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California Court of Appeal Finds Charter City Exempt from the Requirement for General Plan Consistency

The California Court of Appeal for the Fourth District found that a California charter city is exempt from the statutory requirements for consistency between its General Plan and Specific Plans and zoning ordinances, unless an express, unequivocal statement of intent in the city charter requires adoption of the consistency requirement. [The Kennedy Commission et. al., v. City of Huntington Beach et al., ___Cal.App.5th___, Case No. E065358 (4th Dist. Nov. 20, 2017).]




Under California’s Housing Element Law (Gov. Code, § 65580 et seq.), the City of Huntington Beach and the City Council of Huntington Beach (collectively: the City) was required to pass, as part of its General Plan, a housing element that makes adequate provisions for the housing needs of all income groups, including accommodating the local government’s share of the Regional Housing Need Allocation (RHNA). The California Department of Housing and Community Development (HCD) approves the housing element. The City adopted a General Plan. The General Plan included a housing element, which set forth the City’s plan to comply with the HCD requirement for affordable housing. A large part of the housing element adopted in the General Plan provided that development of affordable housing would occur in the Beach Edinger Corridors Specific Plan (BECSP) area, which allowed up to 4,500 residential units in the Beach Erdinger area. In 2015, the City passed an amended BECSP, which significantly reduced the number of housing units that could be developed in the BECSP, reducing the allowable units to 2,100. As a result, the amendment of the BECSP to cut allowable housing by more than half resulted in a 350-unit shortfall in the affordable units assumed in the housing element.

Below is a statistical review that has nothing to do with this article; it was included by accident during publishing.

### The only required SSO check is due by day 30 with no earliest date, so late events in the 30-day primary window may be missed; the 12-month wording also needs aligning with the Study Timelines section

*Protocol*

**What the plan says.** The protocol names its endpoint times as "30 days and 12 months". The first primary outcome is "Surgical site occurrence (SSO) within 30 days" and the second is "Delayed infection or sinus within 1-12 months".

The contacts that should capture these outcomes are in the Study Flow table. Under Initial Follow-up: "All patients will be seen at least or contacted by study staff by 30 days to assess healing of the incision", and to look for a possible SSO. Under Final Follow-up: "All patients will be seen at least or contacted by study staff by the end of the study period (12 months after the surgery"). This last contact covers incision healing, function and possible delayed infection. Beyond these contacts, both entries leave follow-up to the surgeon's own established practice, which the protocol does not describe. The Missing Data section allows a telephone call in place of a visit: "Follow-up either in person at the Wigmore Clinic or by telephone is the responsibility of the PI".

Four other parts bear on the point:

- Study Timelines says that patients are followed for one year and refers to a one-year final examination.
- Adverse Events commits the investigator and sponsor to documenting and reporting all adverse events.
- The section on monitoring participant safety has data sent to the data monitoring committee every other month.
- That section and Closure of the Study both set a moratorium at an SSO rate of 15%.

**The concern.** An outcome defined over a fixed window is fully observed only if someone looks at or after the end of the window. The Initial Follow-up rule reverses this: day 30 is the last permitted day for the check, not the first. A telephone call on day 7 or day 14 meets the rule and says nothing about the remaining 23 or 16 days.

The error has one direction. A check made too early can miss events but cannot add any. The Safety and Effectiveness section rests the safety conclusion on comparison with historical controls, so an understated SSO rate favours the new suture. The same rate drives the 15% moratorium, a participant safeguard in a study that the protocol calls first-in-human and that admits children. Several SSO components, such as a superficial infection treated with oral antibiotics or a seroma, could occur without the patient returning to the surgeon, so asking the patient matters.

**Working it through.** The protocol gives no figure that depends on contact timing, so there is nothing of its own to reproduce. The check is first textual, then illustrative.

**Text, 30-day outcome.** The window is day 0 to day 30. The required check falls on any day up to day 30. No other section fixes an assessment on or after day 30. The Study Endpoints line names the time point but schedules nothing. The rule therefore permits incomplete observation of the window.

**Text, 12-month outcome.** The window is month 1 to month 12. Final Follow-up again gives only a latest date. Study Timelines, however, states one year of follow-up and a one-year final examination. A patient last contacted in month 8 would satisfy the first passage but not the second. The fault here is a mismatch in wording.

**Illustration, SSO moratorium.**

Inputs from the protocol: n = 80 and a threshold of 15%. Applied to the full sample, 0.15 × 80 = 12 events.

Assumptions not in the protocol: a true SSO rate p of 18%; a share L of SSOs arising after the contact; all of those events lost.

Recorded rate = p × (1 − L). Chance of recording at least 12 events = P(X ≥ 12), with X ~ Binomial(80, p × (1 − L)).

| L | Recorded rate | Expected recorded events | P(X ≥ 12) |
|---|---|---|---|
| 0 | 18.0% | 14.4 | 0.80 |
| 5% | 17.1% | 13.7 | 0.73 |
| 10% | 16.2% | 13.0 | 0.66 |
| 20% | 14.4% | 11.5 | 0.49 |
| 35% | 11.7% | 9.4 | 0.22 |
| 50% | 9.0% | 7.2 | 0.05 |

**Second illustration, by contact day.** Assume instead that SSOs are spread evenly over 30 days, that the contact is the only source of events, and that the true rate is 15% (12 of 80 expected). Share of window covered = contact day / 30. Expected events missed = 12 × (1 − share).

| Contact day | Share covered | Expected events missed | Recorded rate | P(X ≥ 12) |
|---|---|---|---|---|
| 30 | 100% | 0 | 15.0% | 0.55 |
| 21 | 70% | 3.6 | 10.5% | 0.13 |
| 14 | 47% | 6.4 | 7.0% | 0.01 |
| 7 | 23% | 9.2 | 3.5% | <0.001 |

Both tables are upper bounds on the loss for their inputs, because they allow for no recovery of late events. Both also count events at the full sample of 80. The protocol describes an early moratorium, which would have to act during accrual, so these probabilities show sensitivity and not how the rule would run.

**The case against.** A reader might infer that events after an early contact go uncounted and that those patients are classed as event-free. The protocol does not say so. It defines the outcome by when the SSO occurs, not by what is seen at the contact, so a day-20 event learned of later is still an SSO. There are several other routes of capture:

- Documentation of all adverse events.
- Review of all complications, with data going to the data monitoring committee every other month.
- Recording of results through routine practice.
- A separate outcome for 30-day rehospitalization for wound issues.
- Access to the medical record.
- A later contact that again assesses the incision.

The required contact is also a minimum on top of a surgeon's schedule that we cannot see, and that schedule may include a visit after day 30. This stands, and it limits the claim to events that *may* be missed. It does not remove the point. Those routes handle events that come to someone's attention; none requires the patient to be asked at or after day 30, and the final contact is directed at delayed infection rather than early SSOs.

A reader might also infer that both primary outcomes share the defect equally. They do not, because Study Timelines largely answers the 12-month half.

The Kennedy Commission, William Adams and Jason Puloe (collectively: Kennedy) filed a complaint alleging in the first cause of action that the amended BECSP was inconsistent with the housing element. Kennedy argued that the amended BECSP was void as it was not consistent with the housing element in the General Plan. Kennedy claimed the entire BECSP amendment should be invalidated. The trial court applied Government Code § 65454, which requires a Specific Plan to be consistent with the General Plan, including its housing element, and declared the amended BECSP was void. The City appealed the grant of a petition for writ of mandate entered by the Superior Court of Los Angeles County in favor of Kennedy invalidating the City’s amendment to the BECSP.


The Court of Appeal’s Decision

On appeal the City argued that, because it was a charter city, it was exempt from the requirement that its Specific Plans be consistent with its General Plan. The City referenced the exemption for charter cities. Government Code § 65700, subdivision (a), leaves the nature of the General Plan amendment process entirely to the discretion of charter cities. The Court of Appeal agreed with the City, holding that the consistency requirement was inapplicable because Huntington Beach was a charter city.

The Court of Appeal rejected Kennedy’s argument that the City, in its own zoning ordinance, had imposed the consistency requirement. Although the zoning ordinance contained language that could be interpreted to require consistency between Specific Plans and the General Plan, the Court of Appeal reasoned that only an express, unequivocal statement in the City’s charter was sufficient to impose a consistency requirement notwithstanding the exemption for charter cities. To that argument was cited § 103 of the Huntington Beach charter which provides:


  • The City shall have the power to make and enforce all laws and regulations in respect to municipal affairs, subject only to such restrictions and limitations as may be provided in this Charter or in the Constitution of the State of California.

The Court of Appeal found it clear from this language that the City did not intend to adopt the Government Code in its charter. Thus, since the charter itself contained no such express, unequivocal statement, the City remained exempt from any requirement that the BECSP be consistent with the housing element of the General Plan.


Conclusion and Implications

What this case clearly provides for is a clarification of the exemption for charter cities provided for under Government Code § 65700. The Court of Appeal’s decision makes clear that a charter city is exempt from the statutory requirement that its Specific Plans and zoning ordinances be consistent with its General Plan absent an express, unequivocal statement of intent in the city charter to adopt the consistency requirement.

(Parissa Florez, Thomas Henry)